Campaigning in the media kicked off in Uzbekistan on November 18, after the 
four candidates were formally registered. 

Aside from Karimov, they are Asliddin Rustamov, leader of the People’s 
Democratic Party of Uzbekistan, Diloram Tashmuhammedova, chair of the Adolat 
party, and Akmal Saidov, director of the National Institute for Human Rights.

Officially, the race is running well. The Central Election Commission, CEC, 
publishes regular updates, and recently noted that the polling stations had 
been supplied with election literature, posters and brochures outlining who the 
candidates and what they stood for. 

The statement said the contest was being covered by about 100 media outlets in 
the country. 

The various parties behind the candidates have received government funding to 
run media campaigns. According to CEC, six million US dollars has been 
earmarked for advertisements, posters and other publicity material, as well as 
TV and radio broadcasts. 

Each candidate was given ten minutes free airtime to deliver an address on 
state TV and radio, and a designated amount of column-space in the government 
newspapers Narodnoe Slovo and Pravda Vostoka.

Observers say that while there is some uniformity in the amount of airtime 
distributed among the candidates, the information is presented in such a form 
that voters are left in no doubt whom they should pick.

“Reporting on the candidates is absolutely similar except for the reports on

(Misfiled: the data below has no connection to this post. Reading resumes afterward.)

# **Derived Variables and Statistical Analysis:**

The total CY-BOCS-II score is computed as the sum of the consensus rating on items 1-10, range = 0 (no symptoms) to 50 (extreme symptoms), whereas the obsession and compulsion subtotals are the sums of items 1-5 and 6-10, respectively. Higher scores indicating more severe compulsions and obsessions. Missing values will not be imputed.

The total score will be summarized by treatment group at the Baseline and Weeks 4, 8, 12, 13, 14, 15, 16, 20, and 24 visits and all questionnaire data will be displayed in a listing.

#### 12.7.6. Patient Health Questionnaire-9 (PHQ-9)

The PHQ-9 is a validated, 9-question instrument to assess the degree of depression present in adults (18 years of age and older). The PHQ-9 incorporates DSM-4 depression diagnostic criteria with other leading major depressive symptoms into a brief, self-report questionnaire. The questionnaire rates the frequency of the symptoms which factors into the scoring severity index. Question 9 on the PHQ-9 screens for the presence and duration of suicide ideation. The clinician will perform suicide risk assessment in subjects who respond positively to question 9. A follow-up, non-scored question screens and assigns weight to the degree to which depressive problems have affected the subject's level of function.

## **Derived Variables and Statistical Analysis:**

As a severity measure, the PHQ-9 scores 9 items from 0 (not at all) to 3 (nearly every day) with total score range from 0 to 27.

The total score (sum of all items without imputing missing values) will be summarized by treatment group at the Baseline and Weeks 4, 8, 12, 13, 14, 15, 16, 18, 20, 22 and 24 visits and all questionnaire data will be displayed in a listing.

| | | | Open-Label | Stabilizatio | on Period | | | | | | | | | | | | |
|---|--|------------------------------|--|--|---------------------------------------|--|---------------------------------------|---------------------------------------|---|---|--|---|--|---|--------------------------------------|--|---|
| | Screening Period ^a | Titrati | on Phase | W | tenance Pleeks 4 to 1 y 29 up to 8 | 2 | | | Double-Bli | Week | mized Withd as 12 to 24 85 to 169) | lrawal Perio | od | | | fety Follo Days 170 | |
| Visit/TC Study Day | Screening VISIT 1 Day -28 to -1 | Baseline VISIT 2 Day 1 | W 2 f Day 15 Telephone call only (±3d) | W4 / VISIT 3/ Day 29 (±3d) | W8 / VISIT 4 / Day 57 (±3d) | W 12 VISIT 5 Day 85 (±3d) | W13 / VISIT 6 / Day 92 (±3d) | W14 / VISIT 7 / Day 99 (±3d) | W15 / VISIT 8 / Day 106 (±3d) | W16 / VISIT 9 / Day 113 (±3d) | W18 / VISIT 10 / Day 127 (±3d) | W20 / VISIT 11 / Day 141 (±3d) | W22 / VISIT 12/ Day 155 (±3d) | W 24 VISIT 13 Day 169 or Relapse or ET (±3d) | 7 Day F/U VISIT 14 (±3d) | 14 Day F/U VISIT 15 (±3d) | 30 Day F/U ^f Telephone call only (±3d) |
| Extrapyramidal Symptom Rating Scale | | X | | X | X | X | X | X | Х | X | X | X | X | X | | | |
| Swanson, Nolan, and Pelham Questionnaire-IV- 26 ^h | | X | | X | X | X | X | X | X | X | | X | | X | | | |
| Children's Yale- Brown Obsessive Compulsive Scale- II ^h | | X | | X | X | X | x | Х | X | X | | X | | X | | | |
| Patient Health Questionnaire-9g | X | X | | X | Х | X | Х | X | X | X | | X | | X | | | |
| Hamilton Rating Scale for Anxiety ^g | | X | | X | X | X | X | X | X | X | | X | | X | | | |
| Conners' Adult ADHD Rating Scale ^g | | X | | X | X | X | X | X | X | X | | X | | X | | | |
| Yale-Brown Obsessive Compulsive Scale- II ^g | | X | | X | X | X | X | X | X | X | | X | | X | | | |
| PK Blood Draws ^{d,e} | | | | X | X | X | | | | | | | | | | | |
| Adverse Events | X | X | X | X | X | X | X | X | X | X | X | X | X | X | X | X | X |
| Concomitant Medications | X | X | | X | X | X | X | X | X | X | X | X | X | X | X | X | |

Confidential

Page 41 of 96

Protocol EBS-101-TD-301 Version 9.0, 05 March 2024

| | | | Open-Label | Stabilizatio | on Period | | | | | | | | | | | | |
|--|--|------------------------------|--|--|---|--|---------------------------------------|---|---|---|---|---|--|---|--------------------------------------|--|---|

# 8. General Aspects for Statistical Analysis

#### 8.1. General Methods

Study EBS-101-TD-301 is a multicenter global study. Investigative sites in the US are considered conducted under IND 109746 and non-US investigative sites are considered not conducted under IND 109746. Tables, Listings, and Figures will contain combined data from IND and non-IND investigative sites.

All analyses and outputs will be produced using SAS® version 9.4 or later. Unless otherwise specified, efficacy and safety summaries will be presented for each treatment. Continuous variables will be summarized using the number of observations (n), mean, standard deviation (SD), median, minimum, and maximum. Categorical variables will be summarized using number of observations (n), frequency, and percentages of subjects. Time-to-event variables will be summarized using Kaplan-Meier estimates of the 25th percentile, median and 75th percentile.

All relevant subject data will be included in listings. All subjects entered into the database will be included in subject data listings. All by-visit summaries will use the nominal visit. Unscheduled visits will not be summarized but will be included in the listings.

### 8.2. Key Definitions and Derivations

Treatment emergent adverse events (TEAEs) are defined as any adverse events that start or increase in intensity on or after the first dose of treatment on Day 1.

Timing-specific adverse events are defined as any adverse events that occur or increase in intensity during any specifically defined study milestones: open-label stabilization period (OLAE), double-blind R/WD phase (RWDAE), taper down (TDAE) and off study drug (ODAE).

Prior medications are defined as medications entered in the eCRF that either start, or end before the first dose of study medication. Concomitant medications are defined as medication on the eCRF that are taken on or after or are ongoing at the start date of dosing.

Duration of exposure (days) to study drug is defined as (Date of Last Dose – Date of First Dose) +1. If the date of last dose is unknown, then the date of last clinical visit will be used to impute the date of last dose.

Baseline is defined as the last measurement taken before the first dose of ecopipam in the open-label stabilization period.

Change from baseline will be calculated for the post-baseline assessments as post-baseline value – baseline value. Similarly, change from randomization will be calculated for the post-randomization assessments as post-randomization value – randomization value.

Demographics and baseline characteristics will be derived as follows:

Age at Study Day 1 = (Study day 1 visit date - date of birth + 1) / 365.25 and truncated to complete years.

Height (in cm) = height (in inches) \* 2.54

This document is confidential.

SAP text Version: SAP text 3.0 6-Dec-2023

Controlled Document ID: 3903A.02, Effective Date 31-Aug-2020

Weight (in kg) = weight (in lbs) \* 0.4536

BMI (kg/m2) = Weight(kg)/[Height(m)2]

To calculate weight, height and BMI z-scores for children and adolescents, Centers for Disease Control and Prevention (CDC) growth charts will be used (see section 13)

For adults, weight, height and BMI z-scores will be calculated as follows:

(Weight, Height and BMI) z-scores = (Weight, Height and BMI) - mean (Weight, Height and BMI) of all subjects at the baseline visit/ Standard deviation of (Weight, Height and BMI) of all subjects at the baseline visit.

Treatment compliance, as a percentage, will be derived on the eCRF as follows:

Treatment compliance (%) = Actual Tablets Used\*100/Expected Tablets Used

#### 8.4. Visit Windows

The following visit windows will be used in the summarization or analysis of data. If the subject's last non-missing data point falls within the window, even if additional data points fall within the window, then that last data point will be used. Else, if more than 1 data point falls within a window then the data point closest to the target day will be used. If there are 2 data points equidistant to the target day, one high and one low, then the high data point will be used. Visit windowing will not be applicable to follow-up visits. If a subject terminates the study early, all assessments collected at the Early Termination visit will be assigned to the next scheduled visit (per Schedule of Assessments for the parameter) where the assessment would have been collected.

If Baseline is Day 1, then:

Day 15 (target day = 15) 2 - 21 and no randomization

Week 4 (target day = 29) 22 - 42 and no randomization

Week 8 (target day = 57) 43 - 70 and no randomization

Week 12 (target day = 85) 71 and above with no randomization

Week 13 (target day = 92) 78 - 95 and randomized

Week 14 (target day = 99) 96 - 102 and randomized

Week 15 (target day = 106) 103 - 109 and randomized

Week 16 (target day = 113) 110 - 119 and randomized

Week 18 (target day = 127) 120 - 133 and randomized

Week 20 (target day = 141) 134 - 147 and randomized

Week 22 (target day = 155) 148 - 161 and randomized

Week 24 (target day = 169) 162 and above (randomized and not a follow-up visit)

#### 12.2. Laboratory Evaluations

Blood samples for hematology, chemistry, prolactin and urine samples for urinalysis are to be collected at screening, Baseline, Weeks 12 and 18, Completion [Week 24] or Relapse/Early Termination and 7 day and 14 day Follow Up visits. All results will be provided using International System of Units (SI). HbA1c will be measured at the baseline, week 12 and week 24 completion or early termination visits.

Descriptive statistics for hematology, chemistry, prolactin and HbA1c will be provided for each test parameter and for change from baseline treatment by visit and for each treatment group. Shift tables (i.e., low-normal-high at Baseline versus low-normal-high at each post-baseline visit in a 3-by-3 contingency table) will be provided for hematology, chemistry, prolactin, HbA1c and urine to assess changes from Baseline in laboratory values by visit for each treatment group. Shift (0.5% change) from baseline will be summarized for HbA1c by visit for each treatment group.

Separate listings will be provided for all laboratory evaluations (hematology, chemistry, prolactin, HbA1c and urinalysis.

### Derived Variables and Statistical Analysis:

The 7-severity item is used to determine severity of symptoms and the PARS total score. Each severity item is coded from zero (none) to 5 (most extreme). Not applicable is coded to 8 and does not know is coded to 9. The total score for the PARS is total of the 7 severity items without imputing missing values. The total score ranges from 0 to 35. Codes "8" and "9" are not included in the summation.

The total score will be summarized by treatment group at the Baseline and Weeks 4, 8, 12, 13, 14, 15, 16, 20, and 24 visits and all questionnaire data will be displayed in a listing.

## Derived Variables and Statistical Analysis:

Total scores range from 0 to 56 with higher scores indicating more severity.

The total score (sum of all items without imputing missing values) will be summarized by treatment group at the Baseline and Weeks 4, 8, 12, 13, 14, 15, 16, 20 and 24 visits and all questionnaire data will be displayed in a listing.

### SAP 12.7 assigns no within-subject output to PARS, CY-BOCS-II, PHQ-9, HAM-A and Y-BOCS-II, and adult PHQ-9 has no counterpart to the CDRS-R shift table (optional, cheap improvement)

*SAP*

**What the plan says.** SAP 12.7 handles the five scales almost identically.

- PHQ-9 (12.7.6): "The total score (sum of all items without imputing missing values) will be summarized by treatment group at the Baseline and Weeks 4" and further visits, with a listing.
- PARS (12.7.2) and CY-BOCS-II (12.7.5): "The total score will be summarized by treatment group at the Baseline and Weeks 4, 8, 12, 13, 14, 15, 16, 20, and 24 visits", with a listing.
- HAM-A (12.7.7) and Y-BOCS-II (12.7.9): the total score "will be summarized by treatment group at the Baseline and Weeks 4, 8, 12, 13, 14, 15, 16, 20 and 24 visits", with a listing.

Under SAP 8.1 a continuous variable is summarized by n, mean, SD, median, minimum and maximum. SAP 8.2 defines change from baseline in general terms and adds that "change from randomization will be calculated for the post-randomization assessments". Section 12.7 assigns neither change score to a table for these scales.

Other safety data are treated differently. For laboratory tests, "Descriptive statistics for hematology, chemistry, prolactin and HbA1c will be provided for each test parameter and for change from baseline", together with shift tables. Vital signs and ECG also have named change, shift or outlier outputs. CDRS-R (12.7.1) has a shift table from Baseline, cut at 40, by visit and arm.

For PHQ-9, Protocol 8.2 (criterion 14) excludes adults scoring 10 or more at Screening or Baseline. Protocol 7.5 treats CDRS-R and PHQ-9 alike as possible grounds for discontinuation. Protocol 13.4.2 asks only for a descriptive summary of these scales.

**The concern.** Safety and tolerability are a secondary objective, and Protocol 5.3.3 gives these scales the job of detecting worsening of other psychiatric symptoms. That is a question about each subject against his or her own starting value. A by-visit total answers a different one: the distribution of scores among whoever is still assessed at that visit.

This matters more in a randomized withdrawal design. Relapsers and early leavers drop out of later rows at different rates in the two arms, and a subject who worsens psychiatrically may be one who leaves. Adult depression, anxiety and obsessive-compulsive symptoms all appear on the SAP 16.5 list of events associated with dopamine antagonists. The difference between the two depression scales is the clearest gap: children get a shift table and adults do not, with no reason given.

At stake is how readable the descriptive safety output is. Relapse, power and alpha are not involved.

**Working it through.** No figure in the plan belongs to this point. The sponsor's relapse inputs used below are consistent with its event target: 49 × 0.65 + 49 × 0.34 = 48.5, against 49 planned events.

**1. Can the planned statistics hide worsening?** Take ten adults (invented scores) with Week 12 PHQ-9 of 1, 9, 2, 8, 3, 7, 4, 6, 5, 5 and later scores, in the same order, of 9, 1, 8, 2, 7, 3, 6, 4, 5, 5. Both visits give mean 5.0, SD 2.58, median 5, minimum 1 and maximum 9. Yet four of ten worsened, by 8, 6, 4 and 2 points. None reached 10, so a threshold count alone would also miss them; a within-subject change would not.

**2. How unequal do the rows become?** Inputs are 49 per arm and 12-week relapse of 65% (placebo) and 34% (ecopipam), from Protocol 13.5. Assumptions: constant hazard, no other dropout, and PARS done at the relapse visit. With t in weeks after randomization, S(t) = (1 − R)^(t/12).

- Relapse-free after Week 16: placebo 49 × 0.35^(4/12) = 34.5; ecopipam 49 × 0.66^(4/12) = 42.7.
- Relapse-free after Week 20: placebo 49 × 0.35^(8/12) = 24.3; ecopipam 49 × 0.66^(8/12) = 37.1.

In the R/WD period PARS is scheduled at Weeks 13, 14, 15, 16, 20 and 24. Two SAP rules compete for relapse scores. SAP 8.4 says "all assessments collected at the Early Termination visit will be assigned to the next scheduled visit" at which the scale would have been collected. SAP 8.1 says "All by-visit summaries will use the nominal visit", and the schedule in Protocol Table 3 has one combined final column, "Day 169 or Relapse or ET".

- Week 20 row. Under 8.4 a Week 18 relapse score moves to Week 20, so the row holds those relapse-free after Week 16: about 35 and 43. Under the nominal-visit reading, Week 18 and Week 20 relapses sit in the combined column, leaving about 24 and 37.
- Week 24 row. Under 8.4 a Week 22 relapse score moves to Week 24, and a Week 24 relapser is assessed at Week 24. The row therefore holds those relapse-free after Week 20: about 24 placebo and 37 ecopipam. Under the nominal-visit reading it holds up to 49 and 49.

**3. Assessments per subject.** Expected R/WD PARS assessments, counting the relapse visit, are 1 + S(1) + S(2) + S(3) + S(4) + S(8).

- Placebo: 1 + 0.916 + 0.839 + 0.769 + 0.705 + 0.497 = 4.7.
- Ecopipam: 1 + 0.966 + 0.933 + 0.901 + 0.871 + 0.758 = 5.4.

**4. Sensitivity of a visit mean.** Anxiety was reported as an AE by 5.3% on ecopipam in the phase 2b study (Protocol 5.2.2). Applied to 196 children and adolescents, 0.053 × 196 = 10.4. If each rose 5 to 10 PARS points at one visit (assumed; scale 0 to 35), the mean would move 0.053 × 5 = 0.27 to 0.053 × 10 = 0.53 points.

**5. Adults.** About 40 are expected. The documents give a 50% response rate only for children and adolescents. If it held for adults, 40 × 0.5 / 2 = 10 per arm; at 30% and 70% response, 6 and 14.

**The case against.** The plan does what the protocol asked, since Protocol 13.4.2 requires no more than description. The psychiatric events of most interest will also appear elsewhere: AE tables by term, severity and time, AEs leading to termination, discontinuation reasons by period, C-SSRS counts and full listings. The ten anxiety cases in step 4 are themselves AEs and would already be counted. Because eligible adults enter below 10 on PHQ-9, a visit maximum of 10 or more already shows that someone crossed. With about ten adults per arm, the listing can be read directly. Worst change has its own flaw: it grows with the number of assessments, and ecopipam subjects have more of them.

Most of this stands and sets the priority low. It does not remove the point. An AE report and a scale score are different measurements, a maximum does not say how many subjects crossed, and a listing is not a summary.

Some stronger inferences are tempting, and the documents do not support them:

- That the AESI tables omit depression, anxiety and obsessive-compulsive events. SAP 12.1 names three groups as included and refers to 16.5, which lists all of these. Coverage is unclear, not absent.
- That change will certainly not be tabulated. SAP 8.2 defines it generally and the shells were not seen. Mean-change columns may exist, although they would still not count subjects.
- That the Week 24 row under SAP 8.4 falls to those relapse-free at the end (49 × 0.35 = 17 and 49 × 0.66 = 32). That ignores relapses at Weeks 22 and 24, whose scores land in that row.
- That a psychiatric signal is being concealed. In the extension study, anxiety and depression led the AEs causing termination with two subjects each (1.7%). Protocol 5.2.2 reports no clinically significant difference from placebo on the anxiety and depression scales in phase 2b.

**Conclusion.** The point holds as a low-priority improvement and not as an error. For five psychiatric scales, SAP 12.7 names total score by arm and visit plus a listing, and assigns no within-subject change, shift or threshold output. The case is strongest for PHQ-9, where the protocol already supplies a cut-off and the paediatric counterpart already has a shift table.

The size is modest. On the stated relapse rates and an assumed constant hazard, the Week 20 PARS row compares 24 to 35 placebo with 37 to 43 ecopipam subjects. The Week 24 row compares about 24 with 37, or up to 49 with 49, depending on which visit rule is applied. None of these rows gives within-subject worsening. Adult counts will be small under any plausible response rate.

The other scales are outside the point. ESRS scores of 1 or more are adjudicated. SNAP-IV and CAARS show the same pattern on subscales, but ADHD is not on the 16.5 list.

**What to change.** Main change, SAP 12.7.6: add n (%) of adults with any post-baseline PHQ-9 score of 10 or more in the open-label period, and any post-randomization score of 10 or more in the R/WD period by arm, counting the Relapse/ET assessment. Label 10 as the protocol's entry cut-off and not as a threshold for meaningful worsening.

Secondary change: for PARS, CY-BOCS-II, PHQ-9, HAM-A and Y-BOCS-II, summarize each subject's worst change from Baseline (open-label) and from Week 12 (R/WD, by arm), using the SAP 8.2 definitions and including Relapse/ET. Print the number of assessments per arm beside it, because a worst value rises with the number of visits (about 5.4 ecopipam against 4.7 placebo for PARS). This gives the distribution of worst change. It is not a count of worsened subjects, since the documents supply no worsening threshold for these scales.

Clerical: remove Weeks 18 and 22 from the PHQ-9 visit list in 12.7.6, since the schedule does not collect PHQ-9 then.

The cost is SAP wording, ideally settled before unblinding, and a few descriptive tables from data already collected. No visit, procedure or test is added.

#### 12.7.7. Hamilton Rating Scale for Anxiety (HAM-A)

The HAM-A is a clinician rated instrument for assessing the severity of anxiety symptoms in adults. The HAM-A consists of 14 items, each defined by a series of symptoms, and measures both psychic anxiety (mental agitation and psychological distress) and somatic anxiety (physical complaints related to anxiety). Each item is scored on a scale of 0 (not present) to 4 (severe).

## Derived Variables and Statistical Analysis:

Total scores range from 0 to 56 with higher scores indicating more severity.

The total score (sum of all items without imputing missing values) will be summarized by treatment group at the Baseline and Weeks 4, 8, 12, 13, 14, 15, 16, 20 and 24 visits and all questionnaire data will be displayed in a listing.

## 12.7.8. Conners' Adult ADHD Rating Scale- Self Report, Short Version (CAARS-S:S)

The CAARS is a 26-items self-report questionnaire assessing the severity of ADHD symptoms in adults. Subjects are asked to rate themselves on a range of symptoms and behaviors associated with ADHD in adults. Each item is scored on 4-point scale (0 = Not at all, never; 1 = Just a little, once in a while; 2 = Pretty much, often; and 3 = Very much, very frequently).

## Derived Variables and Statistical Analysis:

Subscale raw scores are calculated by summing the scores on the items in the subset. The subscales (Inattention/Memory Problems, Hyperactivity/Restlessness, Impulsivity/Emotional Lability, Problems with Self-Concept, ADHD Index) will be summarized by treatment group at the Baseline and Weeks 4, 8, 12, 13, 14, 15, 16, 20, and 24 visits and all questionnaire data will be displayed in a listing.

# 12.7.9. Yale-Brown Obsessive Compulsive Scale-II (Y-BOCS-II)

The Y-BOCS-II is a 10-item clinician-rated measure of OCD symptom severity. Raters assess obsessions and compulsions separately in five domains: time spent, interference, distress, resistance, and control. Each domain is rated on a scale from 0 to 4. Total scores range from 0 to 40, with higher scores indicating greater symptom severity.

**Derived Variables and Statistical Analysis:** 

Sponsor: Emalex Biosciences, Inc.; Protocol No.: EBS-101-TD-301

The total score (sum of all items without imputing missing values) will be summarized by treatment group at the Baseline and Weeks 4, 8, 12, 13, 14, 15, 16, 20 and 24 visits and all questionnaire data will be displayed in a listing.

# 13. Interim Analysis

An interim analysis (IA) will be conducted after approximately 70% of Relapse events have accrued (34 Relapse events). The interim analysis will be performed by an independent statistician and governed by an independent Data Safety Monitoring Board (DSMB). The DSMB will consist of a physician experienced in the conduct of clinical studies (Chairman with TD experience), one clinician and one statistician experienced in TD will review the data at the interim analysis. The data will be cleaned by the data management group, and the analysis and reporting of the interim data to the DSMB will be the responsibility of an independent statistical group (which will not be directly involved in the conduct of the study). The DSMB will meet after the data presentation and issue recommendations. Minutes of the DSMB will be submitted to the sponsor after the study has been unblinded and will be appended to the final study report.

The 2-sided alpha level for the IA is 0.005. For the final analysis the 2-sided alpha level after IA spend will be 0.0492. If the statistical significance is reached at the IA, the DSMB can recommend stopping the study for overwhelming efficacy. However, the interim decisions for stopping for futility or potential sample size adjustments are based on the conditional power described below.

the Karimov’s pre-election tours,” said one TV viewer from Tashkent. “These 
begin with a speech from Karimov which is usually interrupted by applause from 
the audience.”

Another viewer also complained of the monotony of reports on the other 
candidates. “I listened to their addresses on radio and TV, but none of them 
even said they wanted to win the election, let alone what reforms they would 
undertake if they did. 

“They all talked about how nice it was to live in independent Uzbekistan and 
what progress we have made within the last few years under Karimov. They 
promise that the Uzbek nation will have an even better life in future - but 
they don’t talk about what would happen under another president.” 

Viewers say programmes like “Mirror of Democracy” have not made much 

“How can we decide who to vote for based on these programmes?” asked one voter 
from the western city of Bukhara. “I’d like to watch a TV debate where several 
candidates speak – that’s how it’s done in other countries like the United 
States and France, and it’s interesting to watch. 

“Who is going to speak against Karimov here?”

Most local newspapers in Uzbekistan, meanwhile, provide only the bare minimum 
of information about the other candidates. “When they write about Karimov’s 
meetings with voters in the regions, they quote a lot from him and from the 
speeches made in his support,” complained Hamid, a civil society activist. 

“As for the meetings with voters held by other candidates, they simply report 
that these took place on one place or other. There’s no other information.”